The Master of Fitz slammed politically correct politicians for damaging Cambridge's reputation.
The Master of Fitz has slammed the popular perception of Cambridge as an elitist institution.
Professor Robert Lethbridge has laid into ‘the Brideshead Revisited, toff image of Oxford and Cambridge, which some uninformed people find a lazy target.’
The pissed-off prof countered criticisms of privilege and elitism by pointing out that Cambridge could not ‘try any harder to reach out to applicants from every background in this country and every kind of school.’ Cambridge currently spends over £2.7 million on outreach programmes each year, while each college runs its own access programmes.
Lethbridge’s comments come after news emerged in April that state-school teachers were not encouraging their brightest students to apply to Oxbridge because they felt it was too elitist.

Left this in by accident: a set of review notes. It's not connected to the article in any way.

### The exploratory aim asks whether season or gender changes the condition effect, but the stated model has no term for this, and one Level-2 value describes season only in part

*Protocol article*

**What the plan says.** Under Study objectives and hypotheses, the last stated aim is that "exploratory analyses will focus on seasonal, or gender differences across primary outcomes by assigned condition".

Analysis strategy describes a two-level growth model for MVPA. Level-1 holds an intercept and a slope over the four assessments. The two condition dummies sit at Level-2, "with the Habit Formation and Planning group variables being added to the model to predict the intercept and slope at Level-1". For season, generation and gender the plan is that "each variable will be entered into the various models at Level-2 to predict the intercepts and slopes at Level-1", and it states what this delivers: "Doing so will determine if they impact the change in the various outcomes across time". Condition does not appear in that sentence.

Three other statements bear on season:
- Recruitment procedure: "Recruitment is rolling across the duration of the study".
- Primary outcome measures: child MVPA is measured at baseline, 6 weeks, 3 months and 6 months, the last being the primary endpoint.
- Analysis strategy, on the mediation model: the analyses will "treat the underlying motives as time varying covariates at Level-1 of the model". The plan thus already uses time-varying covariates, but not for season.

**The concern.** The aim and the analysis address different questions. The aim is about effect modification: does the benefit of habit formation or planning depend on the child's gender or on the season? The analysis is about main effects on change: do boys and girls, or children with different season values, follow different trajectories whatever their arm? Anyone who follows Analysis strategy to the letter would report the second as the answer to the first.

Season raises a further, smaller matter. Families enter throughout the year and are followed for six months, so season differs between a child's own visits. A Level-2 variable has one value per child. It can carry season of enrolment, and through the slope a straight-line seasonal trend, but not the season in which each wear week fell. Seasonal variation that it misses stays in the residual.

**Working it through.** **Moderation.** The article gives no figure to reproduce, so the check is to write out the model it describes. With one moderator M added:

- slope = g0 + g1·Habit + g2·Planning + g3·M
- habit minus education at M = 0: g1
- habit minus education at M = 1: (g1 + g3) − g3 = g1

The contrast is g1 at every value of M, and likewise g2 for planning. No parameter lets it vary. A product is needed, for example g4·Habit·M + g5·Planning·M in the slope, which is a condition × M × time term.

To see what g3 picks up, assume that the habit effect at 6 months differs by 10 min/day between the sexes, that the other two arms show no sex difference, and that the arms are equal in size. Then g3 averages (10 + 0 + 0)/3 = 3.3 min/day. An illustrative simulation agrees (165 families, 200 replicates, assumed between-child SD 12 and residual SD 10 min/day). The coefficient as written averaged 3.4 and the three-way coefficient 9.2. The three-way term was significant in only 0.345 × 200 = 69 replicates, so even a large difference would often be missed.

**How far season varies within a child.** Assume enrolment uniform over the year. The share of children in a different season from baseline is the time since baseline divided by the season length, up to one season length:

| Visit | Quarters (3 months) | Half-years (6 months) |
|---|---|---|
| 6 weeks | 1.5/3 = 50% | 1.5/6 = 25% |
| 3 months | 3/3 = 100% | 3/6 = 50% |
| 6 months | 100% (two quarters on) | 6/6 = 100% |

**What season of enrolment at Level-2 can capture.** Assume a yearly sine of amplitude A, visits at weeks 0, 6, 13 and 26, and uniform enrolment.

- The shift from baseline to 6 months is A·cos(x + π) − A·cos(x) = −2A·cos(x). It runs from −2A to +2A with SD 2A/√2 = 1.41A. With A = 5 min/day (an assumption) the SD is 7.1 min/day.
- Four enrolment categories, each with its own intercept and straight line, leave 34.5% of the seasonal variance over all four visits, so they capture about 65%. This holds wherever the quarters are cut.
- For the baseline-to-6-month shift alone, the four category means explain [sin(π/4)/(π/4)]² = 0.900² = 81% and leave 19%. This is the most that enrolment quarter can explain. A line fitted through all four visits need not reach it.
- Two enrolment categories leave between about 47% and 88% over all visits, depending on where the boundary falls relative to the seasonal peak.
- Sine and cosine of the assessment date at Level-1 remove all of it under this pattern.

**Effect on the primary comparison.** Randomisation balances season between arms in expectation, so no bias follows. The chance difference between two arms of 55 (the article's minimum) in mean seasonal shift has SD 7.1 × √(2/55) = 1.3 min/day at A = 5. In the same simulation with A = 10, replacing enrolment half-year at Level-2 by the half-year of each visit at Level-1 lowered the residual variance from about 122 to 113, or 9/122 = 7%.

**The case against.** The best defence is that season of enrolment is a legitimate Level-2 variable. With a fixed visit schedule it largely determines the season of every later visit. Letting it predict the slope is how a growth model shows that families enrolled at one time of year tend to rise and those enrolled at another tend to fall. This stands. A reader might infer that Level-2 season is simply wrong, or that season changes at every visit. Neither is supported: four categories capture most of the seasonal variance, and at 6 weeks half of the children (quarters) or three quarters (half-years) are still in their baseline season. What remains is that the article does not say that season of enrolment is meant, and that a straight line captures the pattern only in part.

Prof Lethbridge singled out politicians as some of the worst offenders, pointing out that political parties have a ‘particular prevalence for choosing statistics which suggest social immobility and inherited privilege’ at Oxbridge.
The displeased Don claimed that ‘every politician’s statement on this subject over the last 10 years has been shown to be factually incorrect’. Last year both Nick Clegg and David Cameron criticised the UK’s top universities for failing to accept young people from disadvantaged backgrounds.
Fitz student Noreen Masud agreed with the Master’s sentiments, although she admitted he could have phrased them better.
She said, quoting Lethbridge’s comments to the Daily Telegraph, ‘”We find it polemically interesting to retail the idiosyncratic dimensions of what our top universities are about. It is the country house, aristocratic image of the nineteenth century” – what in God’s name does that mean?
‘But frankly I think he’s right”, she added. “Politicians scapegoat Oxbridge to distract from the failings of the 5-18 education system.
‘A teacher at my comprehensive specifically discouraged me from applying, suggesting Glasgow as an alternative. No amount of outreach on Oxbridge’s part is going to neutralise that sort of input from a student’s school.’